March 2021 – The importance of developing your skills

 

This month’s blog is written by Lisa Longstaff, exams officer at Dunottar School, who considers the importance of developing your skills as part of your professional development.

 

Congratulations on getting your entries in, always such a big relief even if there are bound to be amendments for all of us at some point I expect! So, what happens now? As I write this, I have just heard that schools and colleges will reopen on 8 March….so, hopefully, we are now seeing the beginnings of a return to some form of normality within the education sector after a very difficult 12 months for students and staff alike.

 

I have picked a very difficult time to write this blog, as I have also just learnt of the outcomes of the DfE/Ofqual consultations regarding the decisions on how GCSE, AS and A level grades will be determined and alternative arrangements for the award of VTQs and other general qualifications in 2021. There is a lot of information for centres and exams officers to consider, so I am very pleased (and relieved!) that The Exams Office has produced a detailed summary of the decisions which have been confirmed.

 

Last month, The Exams Office published a blog which detailed the importance of keeping invigilators updated so that they did not have a gap in their knowledge of JCQ regulation changes. This made me consider the importance of exams officers also updating their knowledge and skills – particularly during this period when, understandably, the main focus seems to be on acquiring information to deal with the immediate issues caused by the pandemic.

 

As the exams officer role focuses upon completing key tasks to deadline and following set processes, it can be all too easy to become complacent when it comes to professional development, and solely focus upon the task at hand. It is important that exams officers not only look for opportunities to consolidate their knowledge (of regulations and processes), but also build upon and further develop their skills and understanding, so that you can continue in your roles feeling as confident as possible and, in the current situation, prepared for what the coming months may bring.

 

As an exams officer I feel fortunate that I have The Exams Office to turn to as my first port of call for most of my support and training requirements to perform my role. Whilst The Exams Office will continue to respond promptly to any government, regulator, JCQ and awarding body announcements/changes to ensure that we are kept informed and supported in our everyday role, I am looking forward to the upcoming launch of the National Association of Exams Officers (NAEO) through which I hope to acquire professional development and an opportunity to further develop my skills.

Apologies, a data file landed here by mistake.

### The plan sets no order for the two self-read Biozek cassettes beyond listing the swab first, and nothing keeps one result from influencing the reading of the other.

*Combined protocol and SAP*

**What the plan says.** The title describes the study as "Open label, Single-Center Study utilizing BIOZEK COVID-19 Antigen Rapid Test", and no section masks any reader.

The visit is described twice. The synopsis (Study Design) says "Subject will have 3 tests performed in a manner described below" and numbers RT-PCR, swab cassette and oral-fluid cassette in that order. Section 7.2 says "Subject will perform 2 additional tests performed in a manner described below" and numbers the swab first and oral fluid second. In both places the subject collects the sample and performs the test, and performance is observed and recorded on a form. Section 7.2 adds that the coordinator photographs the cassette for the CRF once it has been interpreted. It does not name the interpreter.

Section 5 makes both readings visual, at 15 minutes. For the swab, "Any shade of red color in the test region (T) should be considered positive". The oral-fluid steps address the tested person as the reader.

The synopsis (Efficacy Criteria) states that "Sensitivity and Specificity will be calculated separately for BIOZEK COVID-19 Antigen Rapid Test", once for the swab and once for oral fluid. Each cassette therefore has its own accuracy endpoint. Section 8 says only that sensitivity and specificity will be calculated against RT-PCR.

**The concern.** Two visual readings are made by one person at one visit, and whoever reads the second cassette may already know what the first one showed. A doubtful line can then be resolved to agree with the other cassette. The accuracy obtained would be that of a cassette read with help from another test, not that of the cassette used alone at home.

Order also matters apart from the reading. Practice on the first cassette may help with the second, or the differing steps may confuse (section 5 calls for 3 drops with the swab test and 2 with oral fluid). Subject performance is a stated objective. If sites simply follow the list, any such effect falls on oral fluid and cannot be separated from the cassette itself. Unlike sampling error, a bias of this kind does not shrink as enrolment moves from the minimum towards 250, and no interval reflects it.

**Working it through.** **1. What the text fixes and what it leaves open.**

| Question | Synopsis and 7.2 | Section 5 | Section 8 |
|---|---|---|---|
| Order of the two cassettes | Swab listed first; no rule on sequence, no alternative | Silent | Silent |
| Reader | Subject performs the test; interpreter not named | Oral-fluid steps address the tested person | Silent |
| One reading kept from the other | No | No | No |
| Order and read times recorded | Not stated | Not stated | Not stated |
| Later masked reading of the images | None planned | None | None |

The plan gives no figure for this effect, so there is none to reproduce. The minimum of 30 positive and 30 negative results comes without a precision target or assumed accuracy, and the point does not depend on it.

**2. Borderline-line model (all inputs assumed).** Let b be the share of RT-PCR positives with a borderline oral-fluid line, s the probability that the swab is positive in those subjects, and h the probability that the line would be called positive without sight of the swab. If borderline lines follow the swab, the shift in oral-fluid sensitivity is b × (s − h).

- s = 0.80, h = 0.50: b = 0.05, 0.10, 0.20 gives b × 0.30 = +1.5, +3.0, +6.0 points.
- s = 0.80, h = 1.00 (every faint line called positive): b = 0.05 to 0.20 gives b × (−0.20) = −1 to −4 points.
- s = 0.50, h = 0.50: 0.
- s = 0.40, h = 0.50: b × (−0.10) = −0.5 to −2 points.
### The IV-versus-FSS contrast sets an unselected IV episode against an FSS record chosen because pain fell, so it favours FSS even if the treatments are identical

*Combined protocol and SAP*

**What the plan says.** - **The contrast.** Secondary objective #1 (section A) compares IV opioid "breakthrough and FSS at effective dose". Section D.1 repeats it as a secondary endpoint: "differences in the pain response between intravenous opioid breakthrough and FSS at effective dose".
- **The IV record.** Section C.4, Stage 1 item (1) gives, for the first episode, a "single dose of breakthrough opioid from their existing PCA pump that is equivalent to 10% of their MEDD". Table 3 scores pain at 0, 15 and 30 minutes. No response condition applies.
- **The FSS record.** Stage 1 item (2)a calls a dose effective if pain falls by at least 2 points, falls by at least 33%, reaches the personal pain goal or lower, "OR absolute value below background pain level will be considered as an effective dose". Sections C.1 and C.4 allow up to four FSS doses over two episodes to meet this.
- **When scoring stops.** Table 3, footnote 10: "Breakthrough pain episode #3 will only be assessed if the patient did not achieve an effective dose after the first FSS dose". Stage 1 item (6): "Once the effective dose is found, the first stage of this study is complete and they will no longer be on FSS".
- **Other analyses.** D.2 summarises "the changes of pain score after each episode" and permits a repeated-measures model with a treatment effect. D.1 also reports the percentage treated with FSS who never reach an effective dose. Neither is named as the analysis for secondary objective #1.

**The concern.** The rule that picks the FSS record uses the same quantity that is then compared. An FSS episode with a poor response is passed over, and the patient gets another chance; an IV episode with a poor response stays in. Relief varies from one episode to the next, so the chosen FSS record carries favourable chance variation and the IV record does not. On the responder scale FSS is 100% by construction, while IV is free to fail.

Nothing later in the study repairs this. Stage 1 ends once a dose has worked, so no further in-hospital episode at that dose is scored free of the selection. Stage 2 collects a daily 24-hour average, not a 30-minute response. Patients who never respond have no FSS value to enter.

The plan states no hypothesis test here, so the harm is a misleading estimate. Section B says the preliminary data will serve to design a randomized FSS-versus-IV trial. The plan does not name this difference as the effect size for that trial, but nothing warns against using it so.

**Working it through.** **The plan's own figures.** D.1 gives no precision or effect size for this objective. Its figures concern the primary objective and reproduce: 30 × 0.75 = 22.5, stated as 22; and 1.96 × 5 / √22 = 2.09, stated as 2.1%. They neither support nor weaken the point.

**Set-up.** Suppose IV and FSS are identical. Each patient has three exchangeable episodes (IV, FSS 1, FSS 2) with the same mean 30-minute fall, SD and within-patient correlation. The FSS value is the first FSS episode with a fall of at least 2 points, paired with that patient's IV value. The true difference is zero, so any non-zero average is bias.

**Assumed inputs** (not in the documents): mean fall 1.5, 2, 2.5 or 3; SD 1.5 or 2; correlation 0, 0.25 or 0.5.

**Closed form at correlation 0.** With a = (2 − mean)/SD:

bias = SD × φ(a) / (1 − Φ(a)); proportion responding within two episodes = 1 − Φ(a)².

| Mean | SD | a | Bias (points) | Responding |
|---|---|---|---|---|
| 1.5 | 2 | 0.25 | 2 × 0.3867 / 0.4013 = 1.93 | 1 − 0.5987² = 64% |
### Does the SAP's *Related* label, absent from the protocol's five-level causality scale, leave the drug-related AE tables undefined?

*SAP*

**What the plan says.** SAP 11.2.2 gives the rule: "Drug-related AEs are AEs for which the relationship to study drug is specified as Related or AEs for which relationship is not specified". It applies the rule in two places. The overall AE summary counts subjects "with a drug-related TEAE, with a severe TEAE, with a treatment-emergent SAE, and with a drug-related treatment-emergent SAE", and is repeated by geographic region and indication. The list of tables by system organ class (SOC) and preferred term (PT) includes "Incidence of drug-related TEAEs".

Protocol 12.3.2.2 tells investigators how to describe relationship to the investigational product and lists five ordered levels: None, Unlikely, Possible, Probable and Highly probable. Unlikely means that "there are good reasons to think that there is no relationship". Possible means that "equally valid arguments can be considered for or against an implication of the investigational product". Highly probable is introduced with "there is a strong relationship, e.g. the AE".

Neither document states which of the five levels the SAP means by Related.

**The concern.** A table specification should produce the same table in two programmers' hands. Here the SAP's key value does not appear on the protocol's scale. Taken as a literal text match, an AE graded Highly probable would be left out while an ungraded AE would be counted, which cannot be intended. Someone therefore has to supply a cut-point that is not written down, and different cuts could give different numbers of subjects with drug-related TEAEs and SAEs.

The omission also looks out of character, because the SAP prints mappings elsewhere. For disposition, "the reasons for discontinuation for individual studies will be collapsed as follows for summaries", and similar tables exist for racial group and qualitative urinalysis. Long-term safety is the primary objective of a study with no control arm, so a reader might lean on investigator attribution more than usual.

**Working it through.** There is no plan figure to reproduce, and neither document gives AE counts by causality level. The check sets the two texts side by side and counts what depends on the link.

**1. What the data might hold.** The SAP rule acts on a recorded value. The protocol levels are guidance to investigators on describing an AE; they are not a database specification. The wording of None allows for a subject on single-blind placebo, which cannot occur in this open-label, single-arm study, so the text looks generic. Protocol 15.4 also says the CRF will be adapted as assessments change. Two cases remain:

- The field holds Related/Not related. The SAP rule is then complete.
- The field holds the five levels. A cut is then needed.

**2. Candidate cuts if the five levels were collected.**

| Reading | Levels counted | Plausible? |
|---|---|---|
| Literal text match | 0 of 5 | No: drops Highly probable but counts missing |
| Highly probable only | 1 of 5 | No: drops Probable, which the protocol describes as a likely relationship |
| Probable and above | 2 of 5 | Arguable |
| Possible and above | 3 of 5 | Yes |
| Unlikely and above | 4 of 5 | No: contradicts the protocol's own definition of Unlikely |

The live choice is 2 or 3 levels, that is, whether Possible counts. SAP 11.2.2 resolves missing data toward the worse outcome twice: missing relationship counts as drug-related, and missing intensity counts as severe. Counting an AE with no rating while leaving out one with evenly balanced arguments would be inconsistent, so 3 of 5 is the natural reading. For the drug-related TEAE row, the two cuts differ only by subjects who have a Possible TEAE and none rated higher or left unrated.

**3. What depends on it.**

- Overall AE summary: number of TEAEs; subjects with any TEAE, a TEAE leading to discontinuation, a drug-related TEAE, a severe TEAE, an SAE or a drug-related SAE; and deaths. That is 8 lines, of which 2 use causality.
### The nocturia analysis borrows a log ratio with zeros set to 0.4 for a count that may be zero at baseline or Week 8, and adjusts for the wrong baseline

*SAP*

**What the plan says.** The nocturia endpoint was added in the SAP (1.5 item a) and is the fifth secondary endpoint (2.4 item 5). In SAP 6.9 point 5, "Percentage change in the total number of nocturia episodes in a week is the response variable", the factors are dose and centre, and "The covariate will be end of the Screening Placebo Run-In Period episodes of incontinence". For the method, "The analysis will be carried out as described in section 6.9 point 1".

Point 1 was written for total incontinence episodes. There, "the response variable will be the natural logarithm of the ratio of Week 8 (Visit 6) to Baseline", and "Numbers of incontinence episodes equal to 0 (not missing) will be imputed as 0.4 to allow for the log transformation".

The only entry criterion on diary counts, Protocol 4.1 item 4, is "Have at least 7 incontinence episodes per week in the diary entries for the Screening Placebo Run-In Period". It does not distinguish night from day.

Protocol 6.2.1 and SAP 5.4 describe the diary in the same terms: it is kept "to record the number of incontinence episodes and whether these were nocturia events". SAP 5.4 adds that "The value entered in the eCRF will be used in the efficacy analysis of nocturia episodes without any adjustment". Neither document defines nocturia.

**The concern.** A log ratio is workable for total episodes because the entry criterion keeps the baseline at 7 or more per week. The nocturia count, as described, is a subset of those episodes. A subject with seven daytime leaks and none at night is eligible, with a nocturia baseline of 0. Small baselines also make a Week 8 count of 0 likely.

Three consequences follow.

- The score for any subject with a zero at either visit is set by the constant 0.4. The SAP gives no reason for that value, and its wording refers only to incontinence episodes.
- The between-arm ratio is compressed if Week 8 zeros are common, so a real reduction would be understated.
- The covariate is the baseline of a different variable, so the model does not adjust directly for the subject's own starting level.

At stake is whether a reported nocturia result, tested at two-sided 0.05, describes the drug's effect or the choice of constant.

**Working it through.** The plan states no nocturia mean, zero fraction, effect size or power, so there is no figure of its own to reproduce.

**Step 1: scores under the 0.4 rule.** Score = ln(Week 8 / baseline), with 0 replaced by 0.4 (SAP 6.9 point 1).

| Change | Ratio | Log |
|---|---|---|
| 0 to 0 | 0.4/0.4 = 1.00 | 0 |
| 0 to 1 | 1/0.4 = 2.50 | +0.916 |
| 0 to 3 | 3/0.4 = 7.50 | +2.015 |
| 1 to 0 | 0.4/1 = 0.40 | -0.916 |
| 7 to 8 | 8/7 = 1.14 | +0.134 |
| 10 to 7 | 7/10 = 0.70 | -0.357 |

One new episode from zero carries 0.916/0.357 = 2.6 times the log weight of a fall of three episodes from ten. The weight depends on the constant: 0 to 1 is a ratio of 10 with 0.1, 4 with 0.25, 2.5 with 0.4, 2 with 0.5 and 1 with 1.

With regard to this summer’s awarding, I expect that like last year the awarding bodies will hold targeted online learning events for the submission process in the coming months and offer training updates and videos throughout the year (some of these are shown on links below – it is worthwhile checking that you are receiving the regularly emailed updates that will inform you of these opportunities). I particularly value the OCR network meetings as a unique forum for discussion and learning, not just from the presenter but also from other exams officers as we share ideas and best practice.

 

As the last 12 months have confirmed, possessing adequate IT skills are essential to the exams officer role, so developing these is imperative and should be addressed when considering professional development needs. I have struggled when using Excel and have therefore looked to improve in this area in recent years. As the use of spreadsheets is pivotal to our role, I have also asked colleagues who are proficient in this area to help me in improving my Excel skills as well as utilising free online courses and support videos.

 

Other ways in which I have developed my skills in recent years include the setting up a LinkedIn profile. Not only is this utilised by many exams officers, but awarding bodies also use this forum to disseminate information. LinkedIn also offer free places at their online events.

 

There are also several other organisations offering online events including Technology, Entertainment and Development (TED) Conferences videos on topics such as ‘What does it take to build confidence’, to The Open University which has some very useful free courses in a vast range of areas, both to support you in your role, or in an areas of personal interest such as learning a language, or as I did last summer, an introductory level Money and Business course. This took 12 hours to complete over a couple of weeks and has helped me greatly to manage my personal finances. I must also admit that I have also enrolled for a beginners’ French food and drink course for when I am eventually able to take a much-needed holiday…which after the last 12 months, we all deserve and are very much looking forward to!

 

 

Useful links:

2020/21 Exams blog archive

All views and opinions expressed in Blogs are the authors own

The Exams Office takes no responsibility for any outcomes in centres as a result of the information provided on our website or within our documentation. It is the responsibility of centres to apply this information as they deem necessary within their own centre. You should always contact/refer to the relevant awarding body for the most accurate and up-to-date information regarding their qualifications.